Role of R-spondin 2 in arterial lymphangiogenesis and atherosclerosis

Bhupesh Singla, Hui Ping Lin, Alex Chen, Won Mo Ahn, Pushpankur Ghoshal, Mary Cherian-Shaw, Joseph White, Brian K. Stansfield, Gábor Csányi

Research output: Contribution to journalArticlepeer-review

12 Scopus citations


Aims: Impaired lymphatic drainage of the arterial wall results in intimal lipid accumulation and atherosclerosis. However, the mechanisms regulating lymphangiogenesis in atherosclerotic arteries are not well understood. Our studies identified elevated levels of matrix protein R-spondin 2 (RSPO2) in atherosclerotic arteries. In this study, we investigated the role of RSPO2 in lymphangiogenesis, arterial cholesterol efflux into lesion-draining lymph nodes (LNs) and development of atherosclerosis. Methods and results: The effect of RSPO2 on lymphangiogenesis was investigated using human lymphatic endothelial cells (LEC) in vitro and implanted Matrigel plugs in vivo. Cellular and molecular approaches, pharmacological agents, and siRNA silencing of RSPO2 receptor LGR4 were used to investigate RSPO2-mediated signalling in LEC. In vivo low-density lipoprotein (LDL) tracking and perivascular blockade of RSPO2-LGR4 signalling using LGR4-extracellular domain (ECD) pluronic gel in hypercholesterolemic mice were utilized to investigate the role of RSPO2 in arterial reverse cholesterol transport and atherosclerosis. Immunoblotting and imaging experiments demonstrated increased RSPO2 expression in human and mouse atherosclerotic arteries compared to non-atherosclerotic controls. RSPO2 treatment inhibited lymphangiogenesis both in vitro and in vivo. LGR4 silencing and inhibition of RSPO2-LGR4 signalling abrogated RSPO2-induced inhibition of lymphangiogenesis. Mechanistically, we found that RSPO2 suppresses PI3K-AKT-endothelial nitric oxide synthase (eNOS) signalling via LGR4 and inhibits activation of the canonical Wnt-β-catenin pathway. ApoE-/- mice treated with LGR4-ECD developed significantly less atherosclerosis compared with control treatment. Finally, increased arterial lymphatic vessel density and improved lymphatic drainage of fluorescently labelled LDL to deep cervical LNs were observed in LGR4-ECD-treated mice. Conclusion: These findings demonstrate that RSPO2 inhibits lymphangiogenesis via LGR4 and downstream impairment of AKT-eNOS-nitric oxide signalling. These results may also inform new therapeutic strategies to promote lymphangiogenesis and improve cholesterol efflux from atherosclerotic arteries.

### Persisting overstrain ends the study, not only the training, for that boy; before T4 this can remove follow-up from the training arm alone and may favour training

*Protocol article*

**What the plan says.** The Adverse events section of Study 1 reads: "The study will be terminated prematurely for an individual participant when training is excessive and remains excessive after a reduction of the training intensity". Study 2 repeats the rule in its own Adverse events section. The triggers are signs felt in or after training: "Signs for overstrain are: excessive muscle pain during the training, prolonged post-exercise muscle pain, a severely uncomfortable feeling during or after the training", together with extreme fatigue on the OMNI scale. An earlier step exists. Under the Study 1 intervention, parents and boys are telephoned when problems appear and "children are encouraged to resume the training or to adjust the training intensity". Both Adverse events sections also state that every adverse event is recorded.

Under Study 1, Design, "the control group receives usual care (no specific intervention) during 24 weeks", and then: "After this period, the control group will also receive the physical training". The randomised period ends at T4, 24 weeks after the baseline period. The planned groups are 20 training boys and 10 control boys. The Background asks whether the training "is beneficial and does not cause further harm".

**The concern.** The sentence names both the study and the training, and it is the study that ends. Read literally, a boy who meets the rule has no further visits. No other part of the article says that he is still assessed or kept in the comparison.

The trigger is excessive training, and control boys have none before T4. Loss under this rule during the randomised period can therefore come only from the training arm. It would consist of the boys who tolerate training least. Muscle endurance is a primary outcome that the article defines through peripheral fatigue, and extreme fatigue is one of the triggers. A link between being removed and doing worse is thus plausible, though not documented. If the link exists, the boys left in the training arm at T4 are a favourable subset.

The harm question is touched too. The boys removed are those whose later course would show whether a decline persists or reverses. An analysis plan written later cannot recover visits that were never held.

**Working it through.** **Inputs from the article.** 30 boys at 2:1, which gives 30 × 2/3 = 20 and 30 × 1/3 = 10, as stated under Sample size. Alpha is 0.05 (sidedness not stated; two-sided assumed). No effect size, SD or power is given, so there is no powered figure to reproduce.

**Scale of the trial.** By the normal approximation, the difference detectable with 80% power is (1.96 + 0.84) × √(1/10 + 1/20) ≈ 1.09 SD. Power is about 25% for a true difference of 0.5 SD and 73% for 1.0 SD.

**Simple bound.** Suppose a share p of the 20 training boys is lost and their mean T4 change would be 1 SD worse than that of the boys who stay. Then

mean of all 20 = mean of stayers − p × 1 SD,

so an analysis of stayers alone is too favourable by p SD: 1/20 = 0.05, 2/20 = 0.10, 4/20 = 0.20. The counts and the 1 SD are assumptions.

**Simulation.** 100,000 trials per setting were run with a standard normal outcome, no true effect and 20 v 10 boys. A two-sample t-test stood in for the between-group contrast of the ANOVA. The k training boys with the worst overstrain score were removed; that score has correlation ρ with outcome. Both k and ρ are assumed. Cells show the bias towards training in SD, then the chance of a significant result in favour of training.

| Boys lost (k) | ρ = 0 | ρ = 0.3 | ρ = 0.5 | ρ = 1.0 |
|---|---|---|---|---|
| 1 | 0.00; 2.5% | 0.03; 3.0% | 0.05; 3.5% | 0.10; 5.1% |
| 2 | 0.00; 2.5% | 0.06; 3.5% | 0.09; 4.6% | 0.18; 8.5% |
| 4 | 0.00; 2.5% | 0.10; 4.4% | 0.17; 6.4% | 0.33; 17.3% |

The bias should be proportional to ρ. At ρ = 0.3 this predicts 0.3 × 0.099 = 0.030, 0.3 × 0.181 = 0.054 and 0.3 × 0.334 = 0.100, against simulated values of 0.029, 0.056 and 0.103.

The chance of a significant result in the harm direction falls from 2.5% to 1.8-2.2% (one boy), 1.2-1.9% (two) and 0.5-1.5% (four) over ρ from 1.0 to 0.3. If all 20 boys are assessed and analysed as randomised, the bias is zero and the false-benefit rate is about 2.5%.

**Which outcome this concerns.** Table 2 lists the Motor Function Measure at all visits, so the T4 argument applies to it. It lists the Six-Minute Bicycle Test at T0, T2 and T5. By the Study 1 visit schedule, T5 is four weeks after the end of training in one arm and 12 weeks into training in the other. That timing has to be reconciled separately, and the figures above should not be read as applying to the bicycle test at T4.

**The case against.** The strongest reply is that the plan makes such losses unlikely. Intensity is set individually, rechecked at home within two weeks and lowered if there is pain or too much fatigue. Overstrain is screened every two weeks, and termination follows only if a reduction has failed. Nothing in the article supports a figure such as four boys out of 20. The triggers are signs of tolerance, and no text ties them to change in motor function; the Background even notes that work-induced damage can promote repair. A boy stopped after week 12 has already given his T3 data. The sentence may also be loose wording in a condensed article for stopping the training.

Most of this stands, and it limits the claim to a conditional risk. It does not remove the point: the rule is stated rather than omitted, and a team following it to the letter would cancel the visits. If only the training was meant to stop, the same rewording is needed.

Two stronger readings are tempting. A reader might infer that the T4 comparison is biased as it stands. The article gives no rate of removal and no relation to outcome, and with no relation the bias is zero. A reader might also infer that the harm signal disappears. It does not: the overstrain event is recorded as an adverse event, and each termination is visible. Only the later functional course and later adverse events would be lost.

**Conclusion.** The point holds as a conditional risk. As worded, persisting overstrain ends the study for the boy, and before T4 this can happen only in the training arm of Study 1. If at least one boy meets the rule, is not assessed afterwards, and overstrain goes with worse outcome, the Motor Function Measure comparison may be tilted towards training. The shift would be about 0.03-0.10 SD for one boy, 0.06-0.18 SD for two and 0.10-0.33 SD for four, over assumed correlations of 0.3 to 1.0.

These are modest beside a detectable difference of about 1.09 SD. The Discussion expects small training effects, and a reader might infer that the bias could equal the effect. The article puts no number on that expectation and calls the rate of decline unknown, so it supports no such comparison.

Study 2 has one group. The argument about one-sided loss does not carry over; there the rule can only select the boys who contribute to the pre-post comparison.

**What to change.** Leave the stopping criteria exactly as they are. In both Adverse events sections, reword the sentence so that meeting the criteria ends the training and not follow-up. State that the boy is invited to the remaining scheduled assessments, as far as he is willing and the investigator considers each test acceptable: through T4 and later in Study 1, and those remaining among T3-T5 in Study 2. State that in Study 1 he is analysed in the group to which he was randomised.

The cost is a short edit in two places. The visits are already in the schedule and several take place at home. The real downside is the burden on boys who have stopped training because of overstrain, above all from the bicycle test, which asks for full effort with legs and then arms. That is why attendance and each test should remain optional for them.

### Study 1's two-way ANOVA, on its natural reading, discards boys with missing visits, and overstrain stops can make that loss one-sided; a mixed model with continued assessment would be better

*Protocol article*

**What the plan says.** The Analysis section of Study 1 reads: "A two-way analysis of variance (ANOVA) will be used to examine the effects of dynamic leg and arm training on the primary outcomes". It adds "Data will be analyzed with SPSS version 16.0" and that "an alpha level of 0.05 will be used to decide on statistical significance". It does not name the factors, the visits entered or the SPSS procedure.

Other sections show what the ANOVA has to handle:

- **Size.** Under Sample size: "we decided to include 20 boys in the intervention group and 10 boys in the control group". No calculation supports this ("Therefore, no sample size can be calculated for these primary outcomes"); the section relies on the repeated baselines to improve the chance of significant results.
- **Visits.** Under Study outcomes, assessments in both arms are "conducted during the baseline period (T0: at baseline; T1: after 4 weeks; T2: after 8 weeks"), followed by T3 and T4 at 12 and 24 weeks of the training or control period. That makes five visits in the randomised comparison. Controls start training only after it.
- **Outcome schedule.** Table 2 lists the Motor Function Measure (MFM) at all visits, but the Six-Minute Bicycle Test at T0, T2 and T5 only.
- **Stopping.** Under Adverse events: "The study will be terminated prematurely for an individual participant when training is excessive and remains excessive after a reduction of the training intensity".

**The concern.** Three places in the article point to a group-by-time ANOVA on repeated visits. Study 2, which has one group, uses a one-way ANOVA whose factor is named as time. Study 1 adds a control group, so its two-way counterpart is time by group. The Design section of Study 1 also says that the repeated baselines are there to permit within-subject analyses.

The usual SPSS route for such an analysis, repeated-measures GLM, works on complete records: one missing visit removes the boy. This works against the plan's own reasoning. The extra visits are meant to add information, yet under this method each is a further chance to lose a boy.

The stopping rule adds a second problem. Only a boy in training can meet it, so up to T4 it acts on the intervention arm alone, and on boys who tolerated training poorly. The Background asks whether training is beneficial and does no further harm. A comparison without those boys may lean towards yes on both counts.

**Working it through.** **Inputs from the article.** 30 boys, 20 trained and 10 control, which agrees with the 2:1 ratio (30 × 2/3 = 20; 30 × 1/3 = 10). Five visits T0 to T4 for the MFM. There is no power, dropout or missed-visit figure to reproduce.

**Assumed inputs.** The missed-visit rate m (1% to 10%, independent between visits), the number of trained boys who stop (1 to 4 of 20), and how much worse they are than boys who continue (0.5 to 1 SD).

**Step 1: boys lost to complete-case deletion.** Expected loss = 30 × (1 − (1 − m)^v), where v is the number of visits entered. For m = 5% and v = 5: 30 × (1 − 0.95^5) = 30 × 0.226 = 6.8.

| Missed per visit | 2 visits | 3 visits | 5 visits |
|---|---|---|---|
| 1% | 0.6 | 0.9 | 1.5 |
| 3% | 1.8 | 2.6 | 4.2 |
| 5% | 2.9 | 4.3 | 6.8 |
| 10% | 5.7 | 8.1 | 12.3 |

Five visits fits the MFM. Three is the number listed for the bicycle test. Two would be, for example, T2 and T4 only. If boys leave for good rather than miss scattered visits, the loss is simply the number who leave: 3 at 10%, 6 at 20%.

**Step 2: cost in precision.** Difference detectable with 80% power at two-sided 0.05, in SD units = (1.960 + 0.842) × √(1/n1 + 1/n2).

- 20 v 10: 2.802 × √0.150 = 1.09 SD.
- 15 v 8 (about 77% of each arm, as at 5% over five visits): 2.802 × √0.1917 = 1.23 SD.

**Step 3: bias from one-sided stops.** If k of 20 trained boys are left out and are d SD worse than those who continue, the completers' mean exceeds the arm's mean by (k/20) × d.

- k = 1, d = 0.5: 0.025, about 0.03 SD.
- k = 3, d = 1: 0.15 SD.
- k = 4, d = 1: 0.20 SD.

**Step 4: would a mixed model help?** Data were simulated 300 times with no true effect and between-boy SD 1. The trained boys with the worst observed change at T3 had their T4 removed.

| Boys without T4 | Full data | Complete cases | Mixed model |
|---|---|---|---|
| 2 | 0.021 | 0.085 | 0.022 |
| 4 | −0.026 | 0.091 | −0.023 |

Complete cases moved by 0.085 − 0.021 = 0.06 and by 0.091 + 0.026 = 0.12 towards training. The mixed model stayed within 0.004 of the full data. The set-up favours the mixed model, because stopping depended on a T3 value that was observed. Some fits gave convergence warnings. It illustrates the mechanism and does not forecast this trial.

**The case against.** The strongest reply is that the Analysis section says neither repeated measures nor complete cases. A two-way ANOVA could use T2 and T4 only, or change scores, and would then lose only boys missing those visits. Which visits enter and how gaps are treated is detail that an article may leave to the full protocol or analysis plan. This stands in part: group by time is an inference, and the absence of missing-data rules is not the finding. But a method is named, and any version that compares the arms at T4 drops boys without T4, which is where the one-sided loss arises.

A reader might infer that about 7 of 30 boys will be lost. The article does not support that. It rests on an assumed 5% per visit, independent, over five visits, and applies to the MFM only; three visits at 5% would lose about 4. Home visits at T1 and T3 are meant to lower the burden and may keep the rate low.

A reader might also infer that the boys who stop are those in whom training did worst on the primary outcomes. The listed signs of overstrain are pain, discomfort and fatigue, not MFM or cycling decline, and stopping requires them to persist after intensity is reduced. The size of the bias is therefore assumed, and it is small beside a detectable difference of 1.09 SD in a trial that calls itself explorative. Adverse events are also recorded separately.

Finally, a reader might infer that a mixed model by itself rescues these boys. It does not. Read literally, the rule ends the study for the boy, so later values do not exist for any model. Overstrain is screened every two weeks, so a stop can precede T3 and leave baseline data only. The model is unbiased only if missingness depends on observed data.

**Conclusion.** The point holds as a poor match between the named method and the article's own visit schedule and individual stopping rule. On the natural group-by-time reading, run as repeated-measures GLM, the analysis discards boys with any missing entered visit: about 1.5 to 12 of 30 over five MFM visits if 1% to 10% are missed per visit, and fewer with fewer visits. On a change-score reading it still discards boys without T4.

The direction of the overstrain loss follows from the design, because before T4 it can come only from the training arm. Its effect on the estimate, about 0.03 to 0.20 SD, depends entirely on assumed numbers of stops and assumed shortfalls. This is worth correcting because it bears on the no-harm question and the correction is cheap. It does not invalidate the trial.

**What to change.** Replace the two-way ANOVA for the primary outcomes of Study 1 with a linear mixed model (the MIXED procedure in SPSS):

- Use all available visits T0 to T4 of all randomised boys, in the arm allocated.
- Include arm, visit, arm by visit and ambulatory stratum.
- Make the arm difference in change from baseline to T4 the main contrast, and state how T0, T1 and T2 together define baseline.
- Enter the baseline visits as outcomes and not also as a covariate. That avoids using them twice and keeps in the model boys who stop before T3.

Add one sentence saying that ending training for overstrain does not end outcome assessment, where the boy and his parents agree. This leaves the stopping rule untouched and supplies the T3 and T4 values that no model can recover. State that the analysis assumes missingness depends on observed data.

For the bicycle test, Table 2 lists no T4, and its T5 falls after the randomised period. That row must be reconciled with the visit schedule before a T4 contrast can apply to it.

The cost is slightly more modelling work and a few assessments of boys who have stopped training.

Original languageEnglish (US)
Pages (from-to)1489-1509
Number of pages21
JournalCardiovascular Research
Issue number6
StatePublished - Jun 1 2021


  • Atherosclerosis
  • LGR4
  • Lymphangiogenesis
  • Lymphatic vessel
  • Nitric oxide
  • RSPO2

ASJC Scopus subject areas

  • Physiology
  • Cardiology and Cardiovascular Medicine
  • Physiology (medical)


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